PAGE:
Young people are still reporting many mental health complaints. They did give slightly more positive answers to some questions in 2022 compared to the year before, but that’s not enough to say there’s a trend reversal, CBS believes.
“After the COVID years one could have hoped to see an improvement”, says head sociologist Tanja Traag, “but the expected decrease of mental problems amongst young people is not apparent from these figures.”
Increase in COVID years
In 2021, CBS suddenly saw more psychological complaints amongst young people. Much more often they said they had felt sombre, nervous or down in the month leading up to the survey. Previously hovering around ten percent, the figure shot up to eighteen percent in 2021. In 2022 this dropped to sixteen, CBS now reports.
As far as encouraging signs go, this is the only one. Other problems are actually increasing. For instance, every year since 2017 there’s been a rise in the number of students saying that they’ve suffered from depression in the twelve months before they took the survey. For 18- to 25-year-olds this is now seventeen percent, says CBS.
Skewed male to female ratio
Not all figures have been broken down for young people below and above the age of eighteen, nor is it possible to infer from these figures if there’s a difference between students and non-students. What is clear, is that 18- to 25-year-olds report almost double the number of psychological complaints 12- to 17-year-olds do. The male to female ratio is quite skewed as well. In 2022, twice as many women aged 18 to 25 said they were having psychological complaints than their male counterparts: 26 vs 13 percent.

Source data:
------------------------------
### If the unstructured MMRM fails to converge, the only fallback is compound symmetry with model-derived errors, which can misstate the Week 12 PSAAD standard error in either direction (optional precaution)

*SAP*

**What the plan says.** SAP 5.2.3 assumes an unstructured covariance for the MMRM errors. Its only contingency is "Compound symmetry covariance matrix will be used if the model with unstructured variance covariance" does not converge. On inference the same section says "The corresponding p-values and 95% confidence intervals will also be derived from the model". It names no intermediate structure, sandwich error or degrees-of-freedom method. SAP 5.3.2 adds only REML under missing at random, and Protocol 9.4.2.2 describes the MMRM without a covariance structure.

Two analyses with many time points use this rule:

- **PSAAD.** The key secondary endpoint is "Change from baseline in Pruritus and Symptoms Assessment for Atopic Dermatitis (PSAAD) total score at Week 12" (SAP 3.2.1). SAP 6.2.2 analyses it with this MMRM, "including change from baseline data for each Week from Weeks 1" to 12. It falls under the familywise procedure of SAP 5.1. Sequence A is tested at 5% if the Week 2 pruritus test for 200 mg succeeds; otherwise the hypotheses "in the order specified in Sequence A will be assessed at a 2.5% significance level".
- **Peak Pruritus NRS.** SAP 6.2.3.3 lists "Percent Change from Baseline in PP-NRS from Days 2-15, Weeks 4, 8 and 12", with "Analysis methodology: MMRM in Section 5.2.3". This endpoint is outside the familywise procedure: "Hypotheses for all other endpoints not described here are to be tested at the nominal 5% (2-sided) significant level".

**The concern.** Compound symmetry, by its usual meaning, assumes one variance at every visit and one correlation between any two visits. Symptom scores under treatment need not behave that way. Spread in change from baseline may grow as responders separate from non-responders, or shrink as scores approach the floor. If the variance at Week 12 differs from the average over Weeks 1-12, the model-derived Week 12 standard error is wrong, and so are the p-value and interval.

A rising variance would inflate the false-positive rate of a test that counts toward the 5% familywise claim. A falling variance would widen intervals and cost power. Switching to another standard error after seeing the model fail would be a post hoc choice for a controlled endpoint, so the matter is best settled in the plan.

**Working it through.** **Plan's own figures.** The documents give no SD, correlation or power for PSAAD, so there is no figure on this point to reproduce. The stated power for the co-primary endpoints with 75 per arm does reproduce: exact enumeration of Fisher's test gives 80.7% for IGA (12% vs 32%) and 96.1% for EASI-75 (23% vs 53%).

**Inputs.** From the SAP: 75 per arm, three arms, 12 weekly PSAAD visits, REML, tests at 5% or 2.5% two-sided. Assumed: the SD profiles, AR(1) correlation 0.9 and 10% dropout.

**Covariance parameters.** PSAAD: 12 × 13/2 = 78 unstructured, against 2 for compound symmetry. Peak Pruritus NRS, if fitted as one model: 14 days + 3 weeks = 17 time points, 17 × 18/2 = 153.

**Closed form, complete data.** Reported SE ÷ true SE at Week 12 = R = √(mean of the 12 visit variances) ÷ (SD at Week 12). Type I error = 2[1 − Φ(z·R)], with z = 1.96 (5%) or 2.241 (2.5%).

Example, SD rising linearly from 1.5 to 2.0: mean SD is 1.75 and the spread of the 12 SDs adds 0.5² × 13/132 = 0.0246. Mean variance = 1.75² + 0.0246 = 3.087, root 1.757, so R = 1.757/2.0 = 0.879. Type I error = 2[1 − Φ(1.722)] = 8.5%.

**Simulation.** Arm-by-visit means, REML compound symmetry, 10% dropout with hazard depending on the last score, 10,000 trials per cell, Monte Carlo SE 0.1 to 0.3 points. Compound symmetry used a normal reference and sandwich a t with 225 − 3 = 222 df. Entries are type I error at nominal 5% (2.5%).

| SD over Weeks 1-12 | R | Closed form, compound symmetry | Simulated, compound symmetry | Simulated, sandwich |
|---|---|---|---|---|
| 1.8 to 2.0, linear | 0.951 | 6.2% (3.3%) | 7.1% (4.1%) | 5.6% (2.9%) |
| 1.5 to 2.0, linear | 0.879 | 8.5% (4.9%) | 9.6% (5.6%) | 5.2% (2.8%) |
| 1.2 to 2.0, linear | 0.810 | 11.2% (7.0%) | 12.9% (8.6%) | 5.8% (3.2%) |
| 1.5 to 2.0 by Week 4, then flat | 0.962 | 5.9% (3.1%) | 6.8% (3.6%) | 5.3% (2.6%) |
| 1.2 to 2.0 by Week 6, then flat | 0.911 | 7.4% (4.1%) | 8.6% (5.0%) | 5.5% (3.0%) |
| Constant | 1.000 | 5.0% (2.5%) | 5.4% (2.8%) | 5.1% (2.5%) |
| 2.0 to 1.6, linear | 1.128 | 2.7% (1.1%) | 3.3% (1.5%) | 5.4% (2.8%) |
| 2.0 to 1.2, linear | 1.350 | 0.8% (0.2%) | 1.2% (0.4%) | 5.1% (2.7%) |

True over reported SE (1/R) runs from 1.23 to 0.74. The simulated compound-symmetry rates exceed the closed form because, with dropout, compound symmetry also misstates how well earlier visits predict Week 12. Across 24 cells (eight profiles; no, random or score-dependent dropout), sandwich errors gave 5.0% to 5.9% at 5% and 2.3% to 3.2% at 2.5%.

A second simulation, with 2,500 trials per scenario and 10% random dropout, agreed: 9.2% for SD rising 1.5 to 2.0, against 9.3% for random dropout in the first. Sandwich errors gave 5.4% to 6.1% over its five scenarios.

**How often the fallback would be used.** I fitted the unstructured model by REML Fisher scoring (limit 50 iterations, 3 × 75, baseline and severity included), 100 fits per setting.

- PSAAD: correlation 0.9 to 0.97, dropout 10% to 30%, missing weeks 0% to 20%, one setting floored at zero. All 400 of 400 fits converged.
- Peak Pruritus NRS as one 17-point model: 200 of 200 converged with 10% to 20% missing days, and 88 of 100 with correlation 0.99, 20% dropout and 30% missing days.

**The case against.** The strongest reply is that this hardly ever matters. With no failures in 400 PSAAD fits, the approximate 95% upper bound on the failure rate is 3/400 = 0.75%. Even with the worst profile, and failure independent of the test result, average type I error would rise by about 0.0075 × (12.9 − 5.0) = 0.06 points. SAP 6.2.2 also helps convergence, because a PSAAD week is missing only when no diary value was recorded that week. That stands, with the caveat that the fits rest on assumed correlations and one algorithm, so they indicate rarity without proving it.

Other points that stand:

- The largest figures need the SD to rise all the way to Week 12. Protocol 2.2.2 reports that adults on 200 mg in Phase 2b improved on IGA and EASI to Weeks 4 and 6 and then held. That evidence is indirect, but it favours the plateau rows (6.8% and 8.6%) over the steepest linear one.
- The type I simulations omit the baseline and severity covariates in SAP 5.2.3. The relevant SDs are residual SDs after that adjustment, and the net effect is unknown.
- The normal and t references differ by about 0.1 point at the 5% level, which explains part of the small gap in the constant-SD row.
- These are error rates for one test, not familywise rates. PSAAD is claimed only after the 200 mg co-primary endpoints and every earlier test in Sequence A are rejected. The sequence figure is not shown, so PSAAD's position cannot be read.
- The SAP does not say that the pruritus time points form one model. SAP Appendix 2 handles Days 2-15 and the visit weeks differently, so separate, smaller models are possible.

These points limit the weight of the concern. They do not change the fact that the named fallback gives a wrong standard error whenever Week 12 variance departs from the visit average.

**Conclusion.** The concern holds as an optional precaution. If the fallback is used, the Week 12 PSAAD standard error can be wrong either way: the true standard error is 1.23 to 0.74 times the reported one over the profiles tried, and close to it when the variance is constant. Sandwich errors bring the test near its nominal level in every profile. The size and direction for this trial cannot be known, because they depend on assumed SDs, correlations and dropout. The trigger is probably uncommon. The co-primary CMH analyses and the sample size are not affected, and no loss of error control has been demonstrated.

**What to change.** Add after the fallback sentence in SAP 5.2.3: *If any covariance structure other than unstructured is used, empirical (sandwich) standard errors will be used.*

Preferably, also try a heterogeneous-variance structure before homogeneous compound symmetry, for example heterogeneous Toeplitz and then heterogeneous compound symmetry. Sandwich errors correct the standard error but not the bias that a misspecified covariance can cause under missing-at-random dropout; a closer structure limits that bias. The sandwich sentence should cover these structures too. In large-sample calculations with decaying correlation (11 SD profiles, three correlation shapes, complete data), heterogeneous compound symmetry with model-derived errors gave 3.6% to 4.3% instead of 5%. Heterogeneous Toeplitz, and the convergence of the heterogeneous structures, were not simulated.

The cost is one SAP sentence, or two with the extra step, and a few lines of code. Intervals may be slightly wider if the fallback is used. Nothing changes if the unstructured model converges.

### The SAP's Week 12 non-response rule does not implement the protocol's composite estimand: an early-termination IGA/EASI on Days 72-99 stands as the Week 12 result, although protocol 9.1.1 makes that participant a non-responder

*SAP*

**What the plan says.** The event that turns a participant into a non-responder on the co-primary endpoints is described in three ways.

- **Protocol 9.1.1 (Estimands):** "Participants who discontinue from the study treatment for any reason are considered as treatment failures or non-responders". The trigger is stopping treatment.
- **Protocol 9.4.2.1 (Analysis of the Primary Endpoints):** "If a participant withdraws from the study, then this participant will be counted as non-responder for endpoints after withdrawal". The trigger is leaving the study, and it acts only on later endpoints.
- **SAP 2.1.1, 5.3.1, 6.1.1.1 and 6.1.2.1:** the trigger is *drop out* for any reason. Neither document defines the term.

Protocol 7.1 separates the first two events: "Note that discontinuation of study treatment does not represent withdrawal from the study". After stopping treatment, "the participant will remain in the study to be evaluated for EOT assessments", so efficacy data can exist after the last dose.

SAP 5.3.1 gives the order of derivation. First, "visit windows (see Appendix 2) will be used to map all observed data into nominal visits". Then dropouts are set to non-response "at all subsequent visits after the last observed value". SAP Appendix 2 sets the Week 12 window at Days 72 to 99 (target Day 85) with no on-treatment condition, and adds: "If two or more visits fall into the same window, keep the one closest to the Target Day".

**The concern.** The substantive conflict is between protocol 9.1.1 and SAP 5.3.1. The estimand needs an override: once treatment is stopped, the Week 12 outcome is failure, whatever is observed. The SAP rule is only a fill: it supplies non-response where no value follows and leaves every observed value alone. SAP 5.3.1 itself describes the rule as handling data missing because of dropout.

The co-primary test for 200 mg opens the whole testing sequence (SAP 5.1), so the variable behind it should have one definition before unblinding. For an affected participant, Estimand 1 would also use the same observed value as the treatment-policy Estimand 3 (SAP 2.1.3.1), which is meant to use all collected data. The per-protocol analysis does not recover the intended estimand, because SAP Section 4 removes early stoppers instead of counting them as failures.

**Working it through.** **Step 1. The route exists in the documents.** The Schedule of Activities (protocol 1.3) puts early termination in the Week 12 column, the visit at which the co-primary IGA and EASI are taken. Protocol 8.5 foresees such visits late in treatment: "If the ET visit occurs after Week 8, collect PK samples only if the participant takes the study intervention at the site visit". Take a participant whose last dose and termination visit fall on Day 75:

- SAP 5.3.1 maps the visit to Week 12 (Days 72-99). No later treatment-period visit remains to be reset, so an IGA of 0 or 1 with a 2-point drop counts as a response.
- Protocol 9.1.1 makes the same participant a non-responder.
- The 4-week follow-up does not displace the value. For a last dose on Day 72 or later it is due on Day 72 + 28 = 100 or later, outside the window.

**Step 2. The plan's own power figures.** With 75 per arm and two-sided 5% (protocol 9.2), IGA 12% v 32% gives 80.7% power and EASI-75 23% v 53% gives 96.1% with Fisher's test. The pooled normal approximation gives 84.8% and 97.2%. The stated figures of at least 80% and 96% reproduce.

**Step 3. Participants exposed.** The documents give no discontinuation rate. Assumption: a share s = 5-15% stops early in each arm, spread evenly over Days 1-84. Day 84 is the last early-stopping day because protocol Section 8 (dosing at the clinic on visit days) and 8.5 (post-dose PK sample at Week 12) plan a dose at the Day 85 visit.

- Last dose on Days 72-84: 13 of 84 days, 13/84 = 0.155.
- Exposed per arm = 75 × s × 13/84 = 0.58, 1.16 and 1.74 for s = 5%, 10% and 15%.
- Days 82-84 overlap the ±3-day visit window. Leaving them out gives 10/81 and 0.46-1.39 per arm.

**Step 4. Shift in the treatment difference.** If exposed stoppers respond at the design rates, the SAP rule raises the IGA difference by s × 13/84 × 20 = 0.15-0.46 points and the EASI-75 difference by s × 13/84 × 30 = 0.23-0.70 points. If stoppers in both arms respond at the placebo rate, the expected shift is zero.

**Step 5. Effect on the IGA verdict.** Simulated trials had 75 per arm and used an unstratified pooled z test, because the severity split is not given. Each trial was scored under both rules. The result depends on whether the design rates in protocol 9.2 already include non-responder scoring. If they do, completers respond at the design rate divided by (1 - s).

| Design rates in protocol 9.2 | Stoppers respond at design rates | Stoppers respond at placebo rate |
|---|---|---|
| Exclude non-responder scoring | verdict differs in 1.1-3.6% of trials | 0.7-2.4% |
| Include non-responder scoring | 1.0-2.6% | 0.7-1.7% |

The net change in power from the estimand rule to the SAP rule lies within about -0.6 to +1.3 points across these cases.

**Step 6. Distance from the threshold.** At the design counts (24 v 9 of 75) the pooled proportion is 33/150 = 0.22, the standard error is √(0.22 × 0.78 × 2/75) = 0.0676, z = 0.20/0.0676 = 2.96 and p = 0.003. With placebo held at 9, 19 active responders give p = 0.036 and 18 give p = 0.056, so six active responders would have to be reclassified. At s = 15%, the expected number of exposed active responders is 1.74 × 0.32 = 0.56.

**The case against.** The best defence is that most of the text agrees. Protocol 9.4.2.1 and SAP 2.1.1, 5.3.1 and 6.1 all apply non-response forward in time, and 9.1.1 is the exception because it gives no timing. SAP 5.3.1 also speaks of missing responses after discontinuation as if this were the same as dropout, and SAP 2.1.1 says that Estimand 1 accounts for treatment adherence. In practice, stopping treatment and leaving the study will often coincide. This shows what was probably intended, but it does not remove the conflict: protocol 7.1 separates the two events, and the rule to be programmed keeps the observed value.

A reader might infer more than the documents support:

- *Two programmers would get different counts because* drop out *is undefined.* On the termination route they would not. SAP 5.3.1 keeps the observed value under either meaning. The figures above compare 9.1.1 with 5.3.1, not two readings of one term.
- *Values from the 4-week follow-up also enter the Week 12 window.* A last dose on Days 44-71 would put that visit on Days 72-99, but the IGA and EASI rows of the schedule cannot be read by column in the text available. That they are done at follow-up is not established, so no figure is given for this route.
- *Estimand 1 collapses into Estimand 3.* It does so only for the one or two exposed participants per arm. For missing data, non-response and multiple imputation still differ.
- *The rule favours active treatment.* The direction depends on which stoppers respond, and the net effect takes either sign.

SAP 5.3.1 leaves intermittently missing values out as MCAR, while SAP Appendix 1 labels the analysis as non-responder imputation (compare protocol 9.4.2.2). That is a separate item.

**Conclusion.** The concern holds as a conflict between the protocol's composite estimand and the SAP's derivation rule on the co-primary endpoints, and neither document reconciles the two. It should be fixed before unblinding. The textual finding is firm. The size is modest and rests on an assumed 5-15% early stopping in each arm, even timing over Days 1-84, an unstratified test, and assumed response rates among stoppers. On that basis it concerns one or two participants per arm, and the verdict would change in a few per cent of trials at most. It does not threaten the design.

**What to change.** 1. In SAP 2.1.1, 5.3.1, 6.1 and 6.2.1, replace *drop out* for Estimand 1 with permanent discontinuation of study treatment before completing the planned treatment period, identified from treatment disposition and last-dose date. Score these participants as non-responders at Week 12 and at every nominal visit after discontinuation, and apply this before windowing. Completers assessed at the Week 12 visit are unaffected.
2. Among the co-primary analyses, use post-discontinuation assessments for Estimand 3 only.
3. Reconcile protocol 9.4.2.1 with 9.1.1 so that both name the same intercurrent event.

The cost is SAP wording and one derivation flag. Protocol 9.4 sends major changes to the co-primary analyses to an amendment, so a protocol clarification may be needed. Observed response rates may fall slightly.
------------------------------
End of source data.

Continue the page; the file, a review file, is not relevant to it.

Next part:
Chronic sleeping problems
In addition, more and more young people are saying they’ve had ‘quite some’ to ‘very severe’ sleeping problems in the two weeks preceding the CBS visit. Until now these sleeping problems had not received as much attention, but they have been rising significantly since 2020, to 22 percent in 2022. Between 2017 and 2019 this percentage hovered around 14.
That more young people are saying they have mental problems hasn’t gone unnoticed by health psychologist Peter van der Velden of Tilburg University. He does have a critical note to add based on his own research: in general, about half the people with psychological complaints say they still have them after a year. With the other half, the complaints have decreased or even disappeared completely.
Van der Velden also observes an increase in sleeping problems. And he takes them very seriously. “Chronic sleeping problems undermine your life. This is often underestimated.”
Last week, student and welfare organisations argued for setting up a ‘headache council’ because of the increase of mental problems amongst young people.